It took a few more missed chances for each side for another goal to show up on the scoreboard. But with 10 minutes remaining in the 2nd half, Hurricane midfielder Madison Saliba beat a defender with an explosive change of pace and crossed the ball to the far post.
The ball appeared to be floating out of bounds, but Hurricane forward Anna Beffer got down and dirty in the Arizona soil, sliding to keep the ball in bounds and knock it back into play. The ball popped up to Claire Kelley, also standing at the back post. Kelley, positioned on the goal line and in between the ball and the Sting keeper, headed the ball in and made it 3-2 for the Oklahomans.
That looked like it could be a final result as the Hurricane defense stayed compact and Sting were getting few opportunities at goal. Hurricane central midfielder Claire Kelley not only delivered a goal and an assist for her team, but displayed a profound work rate and vision for the game, always aware of her surroundings, which enabled her to play very dangerous balls into the feet of ongoing attackers. Fellow central midfielder Shiloh Price was very comfortable on the ball as well, especially in playing textured balls with all surfaces of her foot.
Other game-changers for Hurricane were found across the entire field. Forward Elizabeth Keester, the leading goal-scorer in her age group with four goals in three games, played dynamically and showed great speed. She separated herself with her ability to evaluate game situations and chose to play the best tactical ball based on what she saw around her. She was often able to find teammate Madison Saliba making wide runs and ready to attack Sting defenders at speed. From the back, Claire Maris played the outside of the back-three well, covering ground and making great tackles when stepping onto Sting attackers dribbling out of midfield.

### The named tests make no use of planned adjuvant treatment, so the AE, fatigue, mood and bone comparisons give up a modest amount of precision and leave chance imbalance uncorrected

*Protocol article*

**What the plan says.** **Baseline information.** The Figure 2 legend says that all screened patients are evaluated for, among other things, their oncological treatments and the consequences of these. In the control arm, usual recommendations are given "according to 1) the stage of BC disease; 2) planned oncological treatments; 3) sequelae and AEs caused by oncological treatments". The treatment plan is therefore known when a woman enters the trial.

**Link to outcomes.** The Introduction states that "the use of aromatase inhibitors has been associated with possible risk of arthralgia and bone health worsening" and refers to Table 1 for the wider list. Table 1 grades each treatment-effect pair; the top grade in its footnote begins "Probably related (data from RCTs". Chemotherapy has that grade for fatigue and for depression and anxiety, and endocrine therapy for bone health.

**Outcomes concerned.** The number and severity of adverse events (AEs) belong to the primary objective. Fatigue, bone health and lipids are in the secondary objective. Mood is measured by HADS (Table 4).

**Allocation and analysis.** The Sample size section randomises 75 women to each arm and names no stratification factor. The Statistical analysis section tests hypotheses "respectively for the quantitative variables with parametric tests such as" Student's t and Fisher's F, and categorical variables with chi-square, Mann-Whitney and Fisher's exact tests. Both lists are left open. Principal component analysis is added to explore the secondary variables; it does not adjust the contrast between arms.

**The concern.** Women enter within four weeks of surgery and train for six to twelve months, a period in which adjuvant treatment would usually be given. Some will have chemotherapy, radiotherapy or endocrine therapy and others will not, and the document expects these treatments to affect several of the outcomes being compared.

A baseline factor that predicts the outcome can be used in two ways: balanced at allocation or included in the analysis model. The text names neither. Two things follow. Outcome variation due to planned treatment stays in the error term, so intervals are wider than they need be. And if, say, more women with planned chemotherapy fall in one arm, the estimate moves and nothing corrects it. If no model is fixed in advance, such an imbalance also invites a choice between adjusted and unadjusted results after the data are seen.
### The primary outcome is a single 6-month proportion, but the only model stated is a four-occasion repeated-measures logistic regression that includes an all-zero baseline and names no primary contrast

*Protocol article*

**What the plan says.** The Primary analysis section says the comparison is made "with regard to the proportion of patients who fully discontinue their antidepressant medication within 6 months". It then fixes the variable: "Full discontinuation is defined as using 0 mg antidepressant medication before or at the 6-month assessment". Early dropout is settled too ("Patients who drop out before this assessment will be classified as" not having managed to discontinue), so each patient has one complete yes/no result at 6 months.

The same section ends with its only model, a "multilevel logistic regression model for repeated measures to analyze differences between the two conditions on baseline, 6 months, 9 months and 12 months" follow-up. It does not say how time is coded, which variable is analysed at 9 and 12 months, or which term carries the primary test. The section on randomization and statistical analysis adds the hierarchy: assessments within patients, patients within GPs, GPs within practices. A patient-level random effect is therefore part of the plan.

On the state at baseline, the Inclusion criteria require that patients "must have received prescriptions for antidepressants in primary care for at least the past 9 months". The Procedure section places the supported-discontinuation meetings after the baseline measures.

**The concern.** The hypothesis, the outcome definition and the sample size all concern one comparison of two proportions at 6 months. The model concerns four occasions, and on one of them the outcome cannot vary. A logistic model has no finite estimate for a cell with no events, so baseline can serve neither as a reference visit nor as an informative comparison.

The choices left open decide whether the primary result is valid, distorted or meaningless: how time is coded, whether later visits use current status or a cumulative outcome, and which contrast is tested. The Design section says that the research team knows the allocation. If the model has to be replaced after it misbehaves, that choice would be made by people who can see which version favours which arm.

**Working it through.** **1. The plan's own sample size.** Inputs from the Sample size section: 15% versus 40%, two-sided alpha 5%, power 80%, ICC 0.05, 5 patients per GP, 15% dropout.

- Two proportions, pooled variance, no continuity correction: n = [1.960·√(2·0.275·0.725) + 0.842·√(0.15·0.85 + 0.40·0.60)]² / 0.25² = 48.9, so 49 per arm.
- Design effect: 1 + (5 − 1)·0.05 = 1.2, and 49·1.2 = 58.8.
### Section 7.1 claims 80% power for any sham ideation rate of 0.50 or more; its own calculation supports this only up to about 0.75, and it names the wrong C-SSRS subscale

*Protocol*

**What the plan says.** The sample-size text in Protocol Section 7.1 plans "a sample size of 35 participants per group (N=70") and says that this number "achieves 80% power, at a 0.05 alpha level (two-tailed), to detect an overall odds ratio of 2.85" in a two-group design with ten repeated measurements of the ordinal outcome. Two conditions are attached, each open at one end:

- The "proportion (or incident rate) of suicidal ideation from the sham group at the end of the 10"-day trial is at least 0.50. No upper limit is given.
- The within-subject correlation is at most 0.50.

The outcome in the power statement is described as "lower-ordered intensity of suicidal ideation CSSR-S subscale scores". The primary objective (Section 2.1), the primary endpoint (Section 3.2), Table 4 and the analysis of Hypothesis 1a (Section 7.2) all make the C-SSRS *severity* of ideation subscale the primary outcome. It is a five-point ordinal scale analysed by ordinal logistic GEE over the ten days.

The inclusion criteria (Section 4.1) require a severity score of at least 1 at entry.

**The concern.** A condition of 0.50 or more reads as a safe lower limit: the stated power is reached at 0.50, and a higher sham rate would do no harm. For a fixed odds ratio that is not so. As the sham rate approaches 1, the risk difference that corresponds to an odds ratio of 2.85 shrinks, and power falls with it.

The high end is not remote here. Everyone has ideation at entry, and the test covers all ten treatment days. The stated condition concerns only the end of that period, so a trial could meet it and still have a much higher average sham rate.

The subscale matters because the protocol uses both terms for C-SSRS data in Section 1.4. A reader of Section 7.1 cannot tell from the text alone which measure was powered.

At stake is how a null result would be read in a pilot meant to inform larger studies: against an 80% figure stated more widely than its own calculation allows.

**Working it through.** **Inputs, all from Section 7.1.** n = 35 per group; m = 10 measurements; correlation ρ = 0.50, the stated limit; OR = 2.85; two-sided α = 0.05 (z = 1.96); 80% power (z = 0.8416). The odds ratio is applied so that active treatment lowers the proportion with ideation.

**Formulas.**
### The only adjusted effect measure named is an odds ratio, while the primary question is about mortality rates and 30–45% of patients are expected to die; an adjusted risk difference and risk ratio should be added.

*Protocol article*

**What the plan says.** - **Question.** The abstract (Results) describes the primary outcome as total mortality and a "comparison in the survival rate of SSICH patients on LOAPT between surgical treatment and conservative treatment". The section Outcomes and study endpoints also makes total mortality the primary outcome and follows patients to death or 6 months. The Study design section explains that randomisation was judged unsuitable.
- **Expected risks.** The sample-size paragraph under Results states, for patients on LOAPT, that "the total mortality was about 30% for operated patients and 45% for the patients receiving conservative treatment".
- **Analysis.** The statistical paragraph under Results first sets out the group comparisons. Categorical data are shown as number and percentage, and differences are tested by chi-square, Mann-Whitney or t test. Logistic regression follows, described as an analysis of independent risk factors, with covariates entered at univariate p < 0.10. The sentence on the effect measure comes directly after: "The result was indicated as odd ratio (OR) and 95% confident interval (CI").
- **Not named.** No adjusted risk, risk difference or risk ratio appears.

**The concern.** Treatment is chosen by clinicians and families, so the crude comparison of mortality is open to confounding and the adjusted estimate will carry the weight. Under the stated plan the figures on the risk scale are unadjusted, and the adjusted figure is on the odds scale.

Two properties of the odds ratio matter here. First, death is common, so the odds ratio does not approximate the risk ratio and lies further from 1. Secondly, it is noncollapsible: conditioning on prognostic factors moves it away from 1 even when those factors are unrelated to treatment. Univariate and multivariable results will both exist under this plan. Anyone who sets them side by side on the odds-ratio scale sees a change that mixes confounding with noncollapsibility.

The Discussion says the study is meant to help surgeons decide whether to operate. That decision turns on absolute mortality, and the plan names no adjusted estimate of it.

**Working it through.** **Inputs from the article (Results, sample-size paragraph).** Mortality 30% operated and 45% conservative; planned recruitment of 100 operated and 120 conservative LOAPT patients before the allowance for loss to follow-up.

Then the match turned on a pair of events. First, with three minutes remaining in the game, the Hurricane team was reduced to 10 young women due to a red card. Less than a minute later, Sting forward Katie Martin scored to tie the game up 3-3.
So the match headed straight into overtime, with an ominous 30 minutes lurking before the players, especially the now-shorthanded Oklahomans.
The numbers-up situation for Sting gave them momentum directly into the first overtime period. With two missed attempts in the first two minutes, it seemed only a matter of time until one hit the net. Sure enough, three minutes into overtime, Heap found Sting defender Mykel Ward in the box and Sting, capping a dramatic comeback, was now ahead 4-3. The Sting sideline went wild.
Things went from bad to worse for Hurricane as another player was sent off for a second bookable offense, and the team was reduced to nine players.
Sting held on until the end, possessing with ease with an extra two bodies on the field. Midfielders Glory Williams, Lauren Selaiden, Kayla Peterson, Caity Heap, and Meagan McCullough were key to Sting’s possession of the ball until the final whistle blew. The score ended 4-3, Sting the victors, and now the winners of back-to-back national championships.